The two-year myth is a cruel reminder that it’s two years since we saw, touched, smelt, heard, sensed, and talked to our beloved. That’s enough to send us spiralling down into the depths again isn’t’ it? 

Nor is two years an accurate measurement of how we grieve during this period of time. While some grieving people do experience increased wellbeing at this point, others find the two-year point as agonising and terrible as the brief years which have gone by already. That some people do feel better at the two-year marker, while others feel their grief as intensely as at the start emphasises that each of us grieves differently.

So, what can we take from debunking the two-year myth? Let’s have a go…

  1. Our grieving isn’t linear and can’t be restricted to a programme of emotions turning out in an orderly manner. It’s hard to do but we can ease our distress by avoiding these linear arguments (tripping off the tongues of ‘well-wishers’ and cycling through our minds) which tell us that by some particular time ‘I should/you should be feeling better/moving on…’
  2. None of us grieves in the same way. While there are overlaps in peoples’ experience let’s find out how our grief feels to us, what it does to us, where it sits in our body, mind, emotions, spirit. In this way, grief feels less overwhelming as we gain insight into how it affects us.
  3. Use all those uniquely significant days and dates both to acknowledge our beloved and to affirm our own survival on this wild ocean of grief. Taking time actively to remember our beloved nourishes our connection with her/him/them perhaps by doing something particular or being at home. Candles, photos, talking out loud to our beloved are all things which can help us express our love and remember them.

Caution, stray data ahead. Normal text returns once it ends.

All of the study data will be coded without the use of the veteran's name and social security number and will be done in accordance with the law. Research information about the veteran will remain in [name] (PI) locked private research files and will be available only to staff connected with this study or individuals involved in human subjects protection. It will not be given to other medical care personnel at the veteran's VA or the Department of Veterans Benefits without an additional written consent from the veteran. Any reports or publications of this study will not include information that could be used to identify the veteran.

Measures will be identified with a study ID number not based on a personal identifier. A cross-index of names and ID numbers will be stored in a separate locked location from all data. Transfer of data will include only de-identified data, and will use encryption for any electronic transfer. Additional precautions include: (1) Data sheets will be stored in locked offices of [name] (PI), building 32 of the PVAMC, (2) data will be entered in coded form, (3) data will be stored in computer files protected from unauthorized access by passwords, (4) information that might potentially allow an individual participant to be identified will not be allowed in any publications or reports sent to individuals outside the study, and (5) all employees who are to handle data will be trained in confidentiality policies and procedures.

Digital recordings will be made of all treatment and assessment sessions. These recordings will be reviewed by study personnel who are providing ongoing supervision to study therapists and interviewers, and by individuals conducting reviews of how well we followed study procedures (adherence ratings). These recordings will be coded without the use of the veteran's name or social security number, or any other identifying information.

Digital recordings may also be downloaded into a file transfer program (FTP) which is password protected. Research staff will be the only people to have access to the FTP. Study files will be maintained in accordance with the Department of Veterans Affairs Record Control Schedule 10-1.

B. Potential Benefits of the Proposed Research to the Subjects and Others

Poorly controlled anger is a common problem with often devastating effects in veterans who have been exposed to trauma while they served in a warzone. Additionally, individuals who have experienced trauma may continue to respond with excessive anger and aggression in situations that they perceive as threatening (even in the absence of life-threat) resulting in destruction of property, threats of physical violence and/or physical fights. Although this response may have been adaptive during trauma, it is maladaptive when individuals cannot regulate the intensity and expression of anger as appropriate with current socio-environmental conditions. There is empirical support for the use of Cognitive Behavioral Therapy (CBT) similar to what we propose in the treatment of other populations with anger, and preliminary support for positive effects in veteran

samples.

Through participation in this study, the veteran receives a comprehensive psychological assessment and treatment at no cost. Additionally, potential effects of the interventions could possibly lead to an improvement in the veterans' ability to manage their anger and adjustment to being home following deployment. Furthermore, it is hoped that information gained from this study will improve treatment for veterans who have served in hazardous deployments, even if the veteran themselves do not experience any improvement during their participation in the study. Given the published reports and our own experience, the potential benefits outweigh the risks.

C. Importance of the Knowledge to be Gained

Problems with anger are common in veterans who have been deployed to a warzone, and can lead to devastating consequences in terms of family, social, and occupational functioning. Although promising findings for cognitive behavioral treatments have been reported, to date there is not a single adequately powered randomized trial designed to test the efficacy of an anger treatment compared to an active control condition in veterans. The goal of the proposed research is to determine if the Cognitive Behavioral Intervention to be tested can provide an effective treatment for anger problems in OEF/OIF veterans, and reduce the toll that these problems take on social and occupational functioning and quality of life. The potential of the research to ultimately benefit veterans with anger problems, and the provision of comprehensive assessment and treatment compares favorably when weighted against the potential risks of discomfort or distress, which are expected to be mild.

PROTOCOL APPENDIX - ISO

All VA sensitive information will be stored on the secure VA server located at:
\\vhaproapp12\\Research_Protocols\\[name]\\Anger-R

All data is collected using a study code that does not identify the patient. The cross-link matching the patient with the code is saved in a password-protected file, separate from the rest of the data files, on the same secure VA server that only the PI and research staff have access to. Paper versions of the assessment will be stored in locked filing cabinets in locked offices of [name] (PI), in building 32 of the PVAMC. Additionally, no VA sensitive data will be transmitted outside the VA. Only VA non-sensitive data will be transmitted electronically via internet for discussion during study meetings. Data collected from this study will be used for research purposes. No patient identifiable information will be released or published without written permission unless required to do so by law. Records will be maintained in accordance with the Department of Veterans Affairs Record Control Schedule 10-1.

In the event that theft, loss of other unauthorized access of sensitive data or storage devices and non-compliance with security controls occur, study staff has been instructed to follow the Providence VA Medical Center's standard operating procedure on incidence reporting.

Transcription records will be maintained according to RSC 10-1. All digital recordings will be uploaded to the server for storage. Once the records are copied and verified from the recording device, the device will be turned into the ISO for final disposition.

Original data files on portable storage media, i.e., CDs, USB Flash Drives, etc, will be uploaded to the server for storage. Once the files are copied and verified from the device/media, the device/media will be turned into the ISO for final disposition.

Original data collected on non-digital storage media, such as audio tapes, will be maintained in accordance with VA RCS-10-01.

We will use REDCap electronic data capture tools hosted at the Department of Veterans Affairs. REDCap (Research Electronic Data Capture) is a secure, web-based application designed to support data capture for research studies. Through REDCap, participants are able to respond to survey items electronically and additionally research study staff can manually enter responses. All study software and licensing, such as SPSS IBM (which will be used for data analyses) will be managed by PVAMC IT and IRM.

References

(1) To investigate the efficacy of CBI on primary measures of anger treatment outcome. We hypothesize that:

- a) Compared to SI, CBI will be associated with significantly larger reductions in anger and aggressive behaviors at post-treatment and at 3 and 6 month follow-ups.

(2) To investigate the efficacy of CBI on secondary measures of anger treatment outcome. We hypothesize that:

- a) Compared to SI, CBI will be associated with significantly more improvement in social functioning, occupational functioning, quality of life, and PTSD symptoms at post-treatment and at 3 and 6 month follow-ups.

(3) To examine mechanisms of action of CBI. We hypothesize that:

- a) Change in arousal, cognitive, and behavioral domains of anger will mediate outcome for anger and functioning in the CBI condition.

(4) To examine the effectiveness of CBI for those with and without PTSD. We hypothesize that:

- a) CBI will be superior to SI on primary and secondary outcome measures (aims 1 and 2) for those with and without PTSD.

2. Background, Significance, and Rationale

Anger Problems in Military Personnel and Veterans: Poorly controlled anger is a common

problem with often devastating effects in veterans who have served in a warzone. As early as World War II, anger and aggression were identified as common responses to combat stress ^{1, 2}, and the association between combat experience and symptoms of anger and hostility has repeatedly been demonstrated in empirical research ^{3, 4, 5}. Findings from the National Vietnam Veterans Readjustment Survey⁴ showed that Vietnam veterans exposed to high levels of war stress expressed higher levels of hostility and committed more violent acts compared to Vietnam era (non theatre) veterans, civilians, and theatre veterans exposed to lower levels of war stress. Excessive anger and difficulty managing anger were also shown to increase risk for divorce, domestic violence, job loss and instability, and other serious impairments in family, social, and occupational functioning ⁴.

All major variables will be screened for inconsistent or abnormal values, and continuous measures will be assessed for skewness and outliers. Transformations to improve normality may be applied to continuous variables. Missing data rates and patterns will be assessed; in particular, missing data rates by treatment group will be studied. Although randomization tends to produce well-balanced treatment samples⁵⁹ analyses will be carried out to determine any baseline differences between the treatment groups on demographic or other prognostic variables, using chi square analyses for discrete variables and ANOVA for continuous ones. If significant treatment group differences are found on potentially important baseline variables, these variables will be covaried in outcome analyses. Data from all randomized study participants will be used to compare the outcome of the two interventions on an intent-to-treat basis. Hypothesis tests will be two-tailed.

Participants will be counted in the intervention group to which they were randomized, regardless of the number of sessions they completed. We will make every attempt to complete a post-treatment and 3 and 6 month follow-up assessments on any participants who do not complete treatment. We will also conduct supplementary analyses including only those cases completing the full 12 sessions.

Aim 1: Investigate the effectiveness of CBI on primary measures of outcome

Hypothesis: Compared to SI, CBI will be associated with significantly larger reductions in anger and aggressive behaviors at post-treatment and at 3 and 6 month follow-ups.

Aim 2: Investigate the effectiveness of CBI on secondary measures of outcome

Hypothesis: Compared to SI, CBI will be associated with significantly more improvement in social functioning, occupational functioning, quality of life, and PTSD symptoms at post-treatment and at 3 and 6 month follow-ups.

4. Who, and what, helps to keep us afloat? Keeping an emergency resource pack, and a more general resource pack is essential. A resource pack might include the names of utterly trusted friends who ‘get’ our experience and whom we can call at short notice; a list of grief charity phone numbers and emails who offer 24/7 online support for when friends aren’t around; a special and lovely place outdoors where we feel peaceful and held, and which we can access easily. Foods in the cupboard, fridge and freezer which are easy to prepare and which we enjoy and give us some comfort; music tracks (if we can bear to listen); meditation/sound therapy tracks on an app we can listen to easily by day or night; a book we enjoy which comforts/uplifts us (no matter how many times we may have read it); some wise, comforting and uplifting quotations we may have gathered so far.
  5. Avoid being isolated with our grief: reaching out to family and friends is important even if part of us wants to be alone with it all.
  6. If our grief feels too big to handle and we don’t know what to do or where to turn, then accessing professional support can be really positive. It’s never too late – or early – to do this.
  7. Travel light in our expectations of how we’ll feel in the future. It’s common to project our intense grief and hopelessness into the future or to expect that by a certain month or season we’re bound to be feeling less overwhelmed by our grief. Travelling light with these expectations frees us up to focus just on today, and tomorrow. That’s all our grief-brain can cope with.

What I’ve written here reflects some of the challenges experienced by my clients in their grief therapy with me. Then take the courageous step of reaching out to me to begin their healing journey.